Although news about Wafaa Bilal’s camera implantation first came out in the beginning of December last year, January is as good a time as any to revisit his transformation.
The multidisciplinary artist and NYU professor’s latest project examines issues of surveillance, of seeing and of being seen. As with all of his performance pieces (see his project “Domestic Tension”), Bilal uses his body as the primary vehicle of communication. Technology serves as the catalyst for most of his projects, and the “3rdi” is no exception. In order to investigate the act of surveillance, Bilal has implanted a small, digital camera into the back of his head for a year.
The camera takes still pictures of Bilal’s whereabouts every minute of every day. Bilal and his crew then upload these pictures to a website, and archive them on a daily basis. Similar to his previous projects, we can access this catalogue of images on his website (http://wafaabilal.com/). We become the surveyors of Bilal’s day.
I am drawn to these collection of images. Perhaps the most captivating ones are the partial images, the ones that speak of fragmented stories. I keep returning to the pictures of blank walls, to images that are blurred and indistinguishable. I have sat with them, wondering what and where.
Bilal’s 3rdi interacts with memory, that which is in constant motion. Indeed, all memory is fiction; as we do, we forget. I read these rapid successions of images as an attempt to remember, to salvage the day.
On the one hand, this project addresses the ease at which society monitors our actions. Cameras exist in many places. By placing a camera on the back of his head, Bilal alludes to this mostly forgotten fact. His project reminds us that we are constantly subject to the gaze. In an age when cameras and recording devices can be found on the freeways and in items of clothing (via the use of radio-frequency identification), our sense to privacy is relative. Bilal visually reminds us of this fact with the blatant location of his camera.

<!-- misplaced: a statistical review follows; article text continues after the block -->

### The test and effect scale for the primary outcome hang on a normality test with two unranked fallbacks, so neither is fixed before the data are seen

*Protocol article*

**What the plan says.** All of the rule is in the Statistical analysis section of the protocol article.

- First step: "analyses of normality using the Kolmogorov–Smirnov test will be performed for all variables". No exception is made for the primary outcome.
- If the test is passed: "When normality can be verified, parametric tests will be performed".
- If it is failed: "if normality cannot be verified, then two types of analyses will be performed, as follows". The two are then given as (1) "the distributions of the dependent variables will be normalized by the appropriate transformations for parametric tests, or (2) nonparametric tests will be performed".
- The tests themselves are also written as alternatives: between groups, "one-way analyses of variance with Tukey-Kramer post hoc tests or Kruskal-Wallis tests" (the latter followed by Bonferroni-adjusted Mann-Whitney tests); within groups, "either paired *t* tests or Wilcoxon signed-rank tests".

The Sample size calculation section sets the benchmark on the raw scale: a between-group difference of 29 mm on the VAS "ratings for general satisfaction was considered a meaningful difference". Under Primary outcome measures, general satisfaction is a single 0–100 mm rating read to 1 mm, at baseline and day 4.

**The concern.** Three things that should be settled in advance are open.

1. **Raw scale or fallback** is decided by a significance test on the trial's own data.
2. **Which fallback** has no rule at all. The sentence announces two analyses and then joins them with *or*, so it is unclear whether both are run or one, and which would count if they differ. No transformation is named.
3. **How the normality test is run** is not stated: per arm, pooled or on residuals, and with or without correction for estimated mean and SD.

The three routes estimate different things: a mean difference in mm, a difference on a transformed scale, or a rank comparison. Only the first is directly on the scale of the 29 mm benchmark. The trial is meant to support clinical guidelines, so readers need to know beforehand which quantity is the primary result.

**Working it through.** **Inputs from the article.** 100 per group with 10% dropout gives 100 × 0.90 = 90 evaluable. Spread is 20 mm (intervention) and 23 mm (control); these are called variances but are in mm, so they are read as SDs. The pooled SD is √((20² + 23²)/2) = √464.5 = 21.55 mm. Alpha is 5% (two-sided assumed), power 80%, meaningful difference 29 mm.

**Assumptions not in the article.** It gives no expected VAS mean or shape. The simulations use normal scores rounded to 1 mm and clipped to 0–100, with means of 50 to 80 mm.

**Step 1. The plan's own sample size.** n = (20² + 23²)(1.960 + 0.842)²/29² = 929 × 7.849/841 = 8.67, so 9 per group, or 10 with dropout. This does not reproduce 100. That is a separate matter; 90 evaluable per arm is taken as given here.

On the other hand, Bilal’s implant addresses a more personal project: an act of reclamation. As an immigrant, Bilal reflects upon the images, people, and memories he has left behind in Iraq. Within the context of remembering, capturing moments, whether they are blank walls, blurred or clear scenery, Bilal is able to document and remember.
It is important to note that despite these relevant goals, the media’s reaction to the project, perhaps not unsurprisingly, does not focus on Bilal’s reasoning, but instead on the project’s oddity. The following clip from CNN is painfully clear:
The reporter’s constant grimace as she touches the camera and speaks to Bilal quickly serves to call the validity of his project into question. This report positions Bilal and his project as freakery. The questions about when the camera will be on (note that the reporter is specifically interested about whether or not Bilal will leave his camera on during sex or when he is in the shower) point to sensationalism, an act which overlooks Bilal’s project entirely.
I invite you to look through Bilal’s archives for yourself : http://www.3rdi.me/. See how he captures the everyday, making even the most mundane image valuable.